It’s not as if it’s a matter of will

The plan was simple. One year, no book buying (save for a three book exception, meant to stave off the seductive appeal of the forbidden). After filling my backseat with purchases from one book sale, I thought I needed a break from book buying. Otherwise I may never get caught up on my book reading.

That worked well for a time. I bought my first book at Square Books in Oxford, Miss., a place that begged for just such an exception. The Paris Review Interviews Vol. 1 is the perfect souvenir for this literary town. Weeks later, exception two came into play: The Sun Also Rises by Ernest Hemingway, on sale at Seattle’s Elliot Bay Books.

Then there was last night. Yes, last night brought book three. And four. And five. All the way up to 12. And I don’t feel a bit bad about it.

Technically, I fell off this particular wagon months back. I spotted three hardback copies of John Green’s Looking for Alaska on a sale table, and I couldn’t leave them lying there. I purchased all three, confident that I could find them homes. (I already owned two copies of the book, myself.)

But that didn’t count, not really. The books weren’t for me, after all. Neither was the hardback copy of Corduroy, purchased for a friend’s daughter’s birthday last month. By those rules, one of the books I bought last night doesn’t count either. When I saw a $3 hardback copy of a Charles Schulz biography, I knew my 16-year-old brother had to have it.

So then I’m only at 11 books for the year. Is that better?

This is what happened: It’s been a busy summer, one full of change. I haven’t been reading much as a result (a very strange circumstance, indeed). When a friend emailed yesterday, asking if I wanted to go to another library book sale, I said yes. I was ready for a little rule-breaking. (The fact that this counts as rebellion in my world is likely indicative of how big a nerd I am.)

We met at her house for a glass and a half of wine then headed out, hoping for a couple of good buys. Though I exhibited a fair amount of discretion, I still took home 10 books totaling $15. I broke the rules, and my only regret is not knowing which book to read first.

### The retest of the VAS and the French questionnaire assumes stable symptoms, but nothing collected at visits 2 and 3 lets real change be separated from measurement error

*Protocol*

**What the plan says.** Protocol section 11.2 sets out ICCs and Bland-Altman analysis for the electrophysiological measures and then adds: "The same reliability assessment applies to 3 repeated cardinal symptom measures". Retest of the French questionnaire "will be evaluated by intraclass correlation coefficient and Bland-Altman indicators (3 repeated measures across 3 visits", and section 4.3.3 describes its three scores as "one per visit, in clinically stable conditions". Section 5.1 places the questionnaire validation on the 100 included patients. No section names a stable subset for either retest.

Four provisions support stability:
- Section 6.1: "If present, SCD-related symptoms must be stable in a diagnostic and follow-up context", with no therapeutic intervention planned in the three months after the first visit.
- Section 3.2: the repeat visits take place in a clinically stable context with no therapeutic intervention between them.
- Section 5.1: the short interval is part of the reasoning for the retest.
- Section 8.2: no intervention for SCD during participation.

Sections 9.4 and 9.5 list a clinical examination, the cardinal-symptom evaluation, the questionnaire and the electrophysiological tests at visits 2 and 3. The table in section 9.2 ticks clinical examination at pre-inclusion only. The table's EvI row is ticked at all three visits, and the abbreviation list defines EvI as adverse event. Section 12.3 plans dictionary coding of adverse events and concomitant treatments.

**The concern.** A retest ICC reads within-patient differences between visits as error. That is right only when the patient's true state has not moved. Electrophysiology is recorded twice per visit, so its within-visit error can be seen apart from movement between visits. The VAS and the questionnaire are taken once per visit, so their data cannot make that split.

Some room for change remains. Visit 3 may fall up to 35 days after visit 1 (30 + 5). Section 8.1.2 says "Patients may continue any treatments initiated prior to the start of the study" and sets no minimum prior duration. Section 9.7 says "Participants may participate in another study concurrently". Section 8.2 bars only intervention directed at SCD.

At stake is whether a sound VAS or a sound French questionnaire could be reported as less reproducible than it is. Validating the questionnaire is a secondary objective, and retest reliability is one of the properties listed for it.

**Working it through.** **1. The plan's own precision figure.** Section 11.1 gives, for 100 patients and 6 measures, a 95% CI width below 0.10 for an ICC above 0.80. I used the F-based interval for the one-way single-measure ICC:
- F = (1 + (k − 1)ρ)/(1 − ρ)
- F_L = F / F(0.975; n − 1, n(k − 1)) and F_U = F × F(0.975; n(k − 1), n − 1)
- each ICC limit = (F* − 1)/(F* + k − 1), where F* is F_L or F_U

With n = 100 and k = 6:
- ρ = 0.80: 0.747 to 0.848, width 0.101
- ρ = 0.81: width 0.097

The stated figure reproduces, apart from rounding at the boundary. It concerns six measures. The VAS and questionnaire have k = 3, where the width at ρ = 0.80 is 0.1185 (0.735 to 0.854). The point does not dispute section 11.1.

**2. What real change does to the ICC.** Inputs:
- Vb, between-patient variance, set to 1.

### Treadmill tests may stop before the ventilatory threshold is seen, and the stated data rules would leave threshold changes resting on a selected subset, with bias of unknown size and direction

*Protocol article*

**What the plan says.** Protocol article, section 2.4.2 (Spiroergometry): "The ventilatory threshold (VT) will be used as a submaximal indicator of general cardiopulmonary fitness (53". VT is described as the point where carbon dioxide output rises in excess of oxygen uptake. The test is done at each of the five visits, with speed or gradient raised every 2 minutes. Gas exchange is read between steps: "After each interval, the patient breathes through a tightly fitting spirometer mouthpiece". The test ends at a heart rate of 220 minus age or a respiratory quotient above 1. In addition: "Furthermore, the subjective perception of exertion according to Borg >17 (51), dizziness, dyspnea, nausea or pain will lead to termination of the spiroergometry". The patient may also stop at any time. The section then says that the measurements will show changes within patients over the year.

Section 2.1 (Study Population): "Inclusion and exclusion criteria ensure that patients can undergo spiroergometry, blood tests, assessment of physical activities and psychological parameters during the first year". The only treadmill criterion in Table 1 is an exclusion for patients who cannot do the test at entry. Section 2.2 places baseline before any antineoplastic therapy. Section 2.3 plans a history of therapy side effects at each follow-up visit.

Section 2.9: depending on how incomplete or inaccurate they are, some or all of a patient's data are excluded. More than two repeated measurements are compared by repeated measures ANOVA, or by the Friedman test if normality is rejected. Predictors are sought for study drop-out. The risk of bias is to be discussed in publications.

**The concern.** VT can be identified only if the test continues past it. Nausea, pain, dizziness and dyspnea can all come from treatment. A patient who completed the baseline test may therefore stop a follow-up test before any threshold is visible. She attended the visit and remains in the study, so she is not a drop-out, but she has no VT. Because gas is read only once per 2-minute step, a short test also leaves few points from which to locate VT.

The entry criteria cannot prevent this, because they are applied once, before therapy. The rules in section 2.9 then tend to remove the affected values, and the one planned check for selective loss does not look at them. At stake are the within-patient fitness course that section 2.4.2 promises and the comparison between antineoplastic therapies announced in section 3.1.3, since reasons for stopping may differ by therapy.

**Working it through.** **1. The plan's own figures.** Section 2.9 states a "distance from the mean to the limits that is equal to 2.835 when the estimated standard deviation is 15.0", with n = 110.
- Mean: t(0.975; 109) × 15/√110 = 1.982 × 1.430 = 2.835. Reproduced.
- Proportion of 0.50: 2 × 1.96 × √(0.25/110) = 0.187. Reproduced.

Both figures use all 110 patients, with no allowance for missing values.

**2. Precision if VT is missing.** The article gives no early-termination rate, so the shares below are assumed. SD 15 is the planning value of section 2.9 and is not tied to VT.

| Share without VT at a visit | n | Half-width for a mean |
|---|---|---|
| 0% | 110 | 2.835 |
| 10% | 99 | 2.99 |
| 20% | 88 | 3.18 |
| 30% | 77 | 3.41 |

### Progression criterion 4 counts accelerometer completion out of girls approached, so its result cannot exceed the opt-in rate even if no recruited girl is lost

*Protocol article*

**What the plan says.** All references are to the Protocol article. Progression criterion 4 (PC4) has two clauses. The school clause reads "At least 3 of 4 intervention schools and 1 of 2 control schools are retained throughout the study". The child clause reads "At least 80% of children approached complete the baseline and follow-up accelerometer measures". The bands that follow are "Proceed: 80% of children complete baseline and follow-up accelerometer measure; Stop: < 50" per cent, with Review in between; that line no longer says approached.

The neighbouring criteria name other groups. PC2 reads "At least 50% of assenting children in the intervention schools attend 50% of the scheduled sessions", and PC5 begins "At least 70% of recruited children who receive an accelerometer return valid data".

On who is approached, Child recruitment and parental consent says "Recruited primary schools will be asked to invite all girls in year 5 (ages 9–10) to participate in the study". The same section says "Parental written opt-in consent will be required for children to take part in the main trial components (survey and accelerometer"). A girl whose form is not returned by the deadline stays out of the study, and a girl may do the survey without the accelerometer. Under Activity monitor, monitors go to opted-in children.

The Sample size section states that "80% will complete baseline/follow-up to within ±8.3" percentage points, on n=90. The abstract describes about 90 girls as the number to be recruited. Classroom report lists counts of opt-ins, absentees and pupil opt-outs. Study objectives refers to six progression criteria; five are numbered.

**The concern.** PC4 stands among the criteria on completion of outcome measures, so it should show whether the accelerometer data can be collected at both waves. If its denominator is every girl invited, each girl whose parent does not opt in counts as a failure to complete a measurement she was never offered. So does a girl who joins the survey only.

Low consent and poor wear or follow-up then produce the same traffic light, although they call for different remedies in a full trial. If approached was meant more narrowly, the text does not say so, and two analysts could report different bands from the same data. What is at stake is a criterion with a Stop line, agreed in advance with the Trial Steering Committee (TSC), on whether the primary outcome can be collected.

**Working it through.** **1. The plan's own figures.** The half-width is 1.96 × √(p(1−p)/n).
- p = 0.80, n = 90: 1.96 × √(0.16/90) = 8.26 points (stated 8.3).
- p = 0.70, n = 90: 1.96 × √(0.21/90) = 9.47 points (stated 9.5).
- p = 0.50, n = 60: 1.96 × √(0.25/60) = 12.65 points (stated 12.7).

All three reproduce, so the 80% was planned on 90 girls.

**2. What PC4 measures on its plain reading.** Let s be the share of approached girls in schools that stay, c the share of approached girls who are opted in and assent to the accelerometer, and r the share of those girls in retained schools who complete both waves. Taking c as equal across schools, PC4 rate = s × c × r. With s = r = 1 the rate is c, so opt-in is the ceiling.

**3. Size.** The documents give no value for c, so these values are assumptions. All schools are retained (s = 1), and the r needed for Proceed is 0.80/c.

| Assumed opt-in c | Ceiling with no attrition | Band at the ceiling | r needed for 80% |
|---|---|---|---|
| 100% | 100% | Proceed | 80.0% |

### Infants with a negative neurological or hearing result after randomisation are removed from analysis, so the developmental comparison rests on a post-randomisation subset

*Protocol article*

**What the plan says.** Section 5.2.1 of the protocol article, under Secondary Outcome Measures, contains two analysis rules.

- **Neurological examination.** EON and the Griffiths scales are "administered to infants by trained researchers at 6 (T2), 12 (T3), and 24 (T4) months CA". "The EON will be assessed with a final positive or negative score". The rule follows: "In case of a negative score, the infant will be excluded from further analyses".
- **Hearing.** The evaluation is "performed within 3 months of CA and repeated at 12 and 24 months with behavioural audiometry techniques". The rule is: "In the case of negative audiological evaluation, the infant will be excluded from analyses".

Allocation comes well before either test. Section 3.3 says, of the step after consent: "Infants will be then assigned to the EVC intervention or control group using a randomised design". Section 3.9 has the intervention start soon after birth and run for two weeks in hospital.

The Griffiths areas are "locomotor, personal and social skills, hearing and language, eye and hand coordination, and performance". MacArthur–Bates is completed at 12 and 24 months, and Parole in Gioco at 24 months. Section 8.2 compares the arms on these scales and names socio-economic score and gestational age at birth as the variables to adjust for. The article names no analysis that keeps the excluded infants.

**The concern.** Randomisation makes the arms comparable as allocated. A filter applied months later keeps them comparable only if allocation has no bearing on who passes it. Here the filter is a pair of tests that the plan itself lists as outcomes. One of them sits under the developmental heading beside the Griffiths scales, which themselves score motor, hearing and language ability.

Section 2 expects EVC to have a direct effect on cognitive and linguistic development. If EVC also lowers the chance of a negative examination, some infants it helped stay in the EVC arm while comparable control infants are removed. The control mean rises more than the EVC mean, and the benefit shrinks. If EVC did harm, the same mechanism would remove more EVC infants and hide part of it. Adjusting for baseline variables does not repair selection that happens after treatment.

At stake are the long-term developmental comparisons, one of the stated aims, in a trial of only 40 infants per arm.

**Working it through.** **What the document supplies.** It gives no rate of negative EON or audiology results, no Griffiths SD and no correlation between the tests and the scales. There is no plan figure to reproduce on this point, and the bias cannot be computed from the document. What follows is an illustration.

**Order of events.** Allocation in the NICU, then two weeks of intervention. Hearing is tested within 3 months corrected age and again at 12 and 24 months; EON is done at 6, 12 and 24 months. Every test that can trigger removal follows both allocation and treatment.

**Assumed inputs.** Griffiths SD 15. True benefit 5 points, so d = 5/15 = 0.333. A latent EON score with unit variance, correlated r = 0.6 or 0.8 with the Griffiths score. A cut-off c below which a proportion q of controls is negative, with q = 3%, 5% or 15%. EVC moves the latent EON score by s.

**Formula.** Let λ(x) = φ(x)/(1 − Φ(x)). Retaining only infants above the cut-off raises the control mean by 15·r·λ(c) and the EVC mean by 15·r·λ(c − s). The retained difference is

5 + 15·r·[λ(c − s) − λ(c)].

1. Downtown Owl by Chuck Klosterman (The only Klosterman I didn’t own.)
  2. The Girls’ Guide to Hunting and Fishing by Melissa Bank (Often referenced as the original chick lit, and known for its author’s huge advance. I’m curious.)
  3. A Walk in the Woods by Bill Bryson
  4. The Reason for God by Timothy Keller
  5. My Losing Season by Pat Conroy
  6. Proof by David Auburn
  7. The Little, Brown Handbook (Buying a 1986 handbook from a publisher I admire surely marks me as a full-fledged word nerd. Even more so if I read it. But it seems like a handy reference, doesn’t it?)
  8. That’s What I Like (About the South) Edited by George Garrett and Paul Ruffin
  9. Schulz and Peanuts by David Michalies
  10. Southern Living 1981 Annual Recipes (My mother bought me a copy of this book in 1981, the year I was born. I lost my original copy in the midst of too many moves and have been hunting another since. The discovery was made even better when I realized the book was only $1!)

2 Comments

Filed under Autobiography, Listing, Reading

2 Responses to It’s not as if it’s a matter of will

  1. Megan

    I heard Tim Keller speak this summer at staff conference and he was great. All who’d heard of him before swear by his books, so hopefully you’ll enjoy his book too.

  2. Cheryl Joy

    I love this post and I think you are neat. 🙂

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